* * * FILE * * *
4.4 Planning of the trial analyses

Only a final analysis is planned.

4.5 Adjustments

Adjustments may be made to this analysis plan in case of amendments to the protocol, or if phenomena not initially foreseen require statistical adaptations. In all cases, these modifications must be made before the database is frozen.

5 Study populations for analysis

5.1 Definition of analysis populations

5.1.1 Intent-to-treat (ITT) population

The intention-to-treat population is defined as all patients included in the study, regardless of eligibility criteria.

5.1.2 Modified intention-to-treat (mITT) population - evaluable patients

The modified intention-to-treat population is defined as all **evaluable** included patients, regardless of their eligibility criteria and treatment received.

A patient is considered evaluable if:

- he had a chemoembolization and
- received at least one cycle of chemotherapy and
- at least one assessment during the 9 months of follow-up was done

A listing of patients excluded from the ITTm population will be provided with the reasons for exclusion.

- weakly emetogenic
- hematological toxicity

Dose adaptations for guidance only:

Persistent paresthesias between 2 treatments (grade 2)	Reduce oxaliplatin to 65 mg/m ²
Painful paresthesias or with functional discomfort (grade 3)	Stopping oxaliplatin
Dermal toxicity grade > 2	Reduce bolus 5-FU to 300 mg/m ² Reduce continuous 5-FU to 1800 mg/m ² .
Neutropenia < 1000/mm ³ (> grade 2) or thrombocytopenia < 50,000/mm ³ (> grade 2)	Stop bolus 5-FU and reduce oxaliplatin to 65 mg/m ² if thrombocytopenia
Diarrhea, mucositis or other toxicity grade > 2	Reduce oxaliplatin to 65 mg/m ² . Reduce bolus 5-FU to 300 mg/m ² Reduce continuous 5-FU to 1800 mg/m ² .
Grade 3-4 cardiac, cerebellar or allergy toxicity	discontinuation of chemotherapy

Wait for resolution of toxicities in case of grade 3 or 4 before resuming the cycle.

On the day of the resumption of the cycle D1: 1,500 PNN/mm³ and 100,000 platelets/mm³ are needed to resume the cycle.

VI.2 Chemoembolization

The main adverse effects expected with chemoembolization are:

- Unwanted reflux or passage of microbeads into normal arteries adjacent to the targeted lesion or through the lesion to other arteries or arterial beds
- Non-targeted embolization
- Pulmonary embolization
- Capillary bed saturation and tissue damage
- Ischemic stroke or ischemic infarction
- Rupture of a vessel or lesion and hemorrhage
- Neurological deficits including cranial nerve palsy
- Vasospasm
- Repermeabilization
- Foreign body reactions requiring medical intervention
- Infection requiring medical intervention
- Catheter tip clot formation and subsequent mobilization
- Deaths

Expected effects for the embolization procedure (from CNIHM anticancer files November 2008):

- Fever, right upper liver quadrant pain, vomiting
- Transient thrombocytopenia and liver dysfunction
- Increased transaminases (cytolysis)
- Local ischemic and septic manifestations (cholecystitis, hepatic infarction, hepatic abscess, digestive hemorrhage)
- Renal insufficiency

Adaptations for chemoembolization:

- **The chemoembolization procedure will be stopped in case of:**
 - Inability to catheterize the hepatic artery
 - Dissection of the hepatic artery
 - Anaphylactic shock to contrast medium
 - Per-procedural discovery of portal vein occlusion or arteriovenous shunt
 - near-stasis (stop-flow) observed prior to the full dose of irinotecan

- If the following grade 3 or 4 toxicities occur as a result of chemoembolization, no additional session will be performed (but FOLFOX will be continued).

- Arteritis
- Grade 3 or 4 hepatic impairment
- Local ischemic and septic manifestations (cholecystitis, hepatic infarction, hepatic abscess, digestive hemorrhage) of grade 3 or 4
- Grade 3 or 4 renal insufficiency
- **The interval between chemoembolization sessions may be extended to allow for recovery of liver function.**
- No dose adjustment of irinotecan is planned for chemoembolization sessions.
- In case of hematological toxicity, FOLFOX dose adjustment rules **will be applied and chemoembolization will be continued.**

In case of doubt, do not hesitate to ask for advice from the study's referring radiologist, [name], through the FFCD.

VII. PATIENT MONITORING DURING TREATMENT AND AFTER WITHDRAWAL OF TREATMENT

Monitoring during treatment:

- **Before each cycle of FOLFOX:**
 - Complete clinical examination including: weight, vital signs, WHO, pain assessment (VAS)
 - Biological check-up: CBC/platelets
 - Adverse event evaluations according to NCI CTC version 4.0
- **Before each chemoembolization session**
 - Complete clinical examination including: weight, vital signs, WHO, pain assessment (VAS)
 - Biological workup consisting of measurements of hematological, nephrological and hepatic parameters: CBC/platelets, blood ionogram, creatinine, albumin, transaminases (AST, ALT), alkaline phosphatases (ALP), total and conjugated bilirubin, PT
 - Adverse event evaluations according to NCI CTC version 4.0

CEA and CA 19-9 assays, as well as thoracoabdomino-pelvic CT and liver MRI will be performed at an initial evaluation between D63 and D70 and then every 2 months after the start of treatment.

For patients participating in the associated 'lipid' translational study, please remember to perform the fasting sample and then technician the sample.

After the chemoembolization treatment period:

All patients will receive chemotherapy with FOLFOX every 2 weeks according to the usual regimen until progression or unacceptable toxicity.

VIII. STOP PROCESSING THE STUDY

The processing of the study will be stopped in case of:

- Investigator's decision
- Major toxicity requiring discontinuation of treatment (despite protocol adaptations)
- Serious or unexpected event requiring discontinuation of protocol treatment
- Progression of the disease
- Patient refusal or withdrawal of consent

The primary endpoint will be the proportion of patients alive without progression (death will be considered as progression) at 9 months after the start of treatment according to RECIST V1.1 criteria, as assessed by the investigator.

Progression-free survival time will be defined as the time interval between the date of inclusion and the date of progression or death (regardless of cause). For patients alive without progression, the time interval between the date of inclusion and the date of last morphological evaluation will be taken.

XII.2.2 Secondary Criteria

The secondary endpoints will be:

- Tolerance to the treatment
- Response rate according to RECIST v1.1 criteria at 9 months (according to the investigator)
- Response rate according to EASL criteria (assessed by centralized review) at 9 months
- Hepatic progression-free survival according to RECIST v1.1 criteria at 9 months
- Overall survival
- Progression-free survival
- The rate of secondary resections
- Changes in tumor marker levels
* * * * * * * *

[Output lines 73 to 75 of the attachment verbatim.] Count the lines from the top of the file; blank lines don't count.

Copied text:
 - Adverse event evaluations according to NCI CTC version 4.0

CEA and CA 19-9 assays, as well as thoracoabdomino-pelvic CT and liver MRI will be performed at an initial evaluation between D63 and D70 and then every 2 months after the start of treatment.

For patients participating in the associated 'lipid' translational study, please remember to perform the fasting sample and then technician the sample.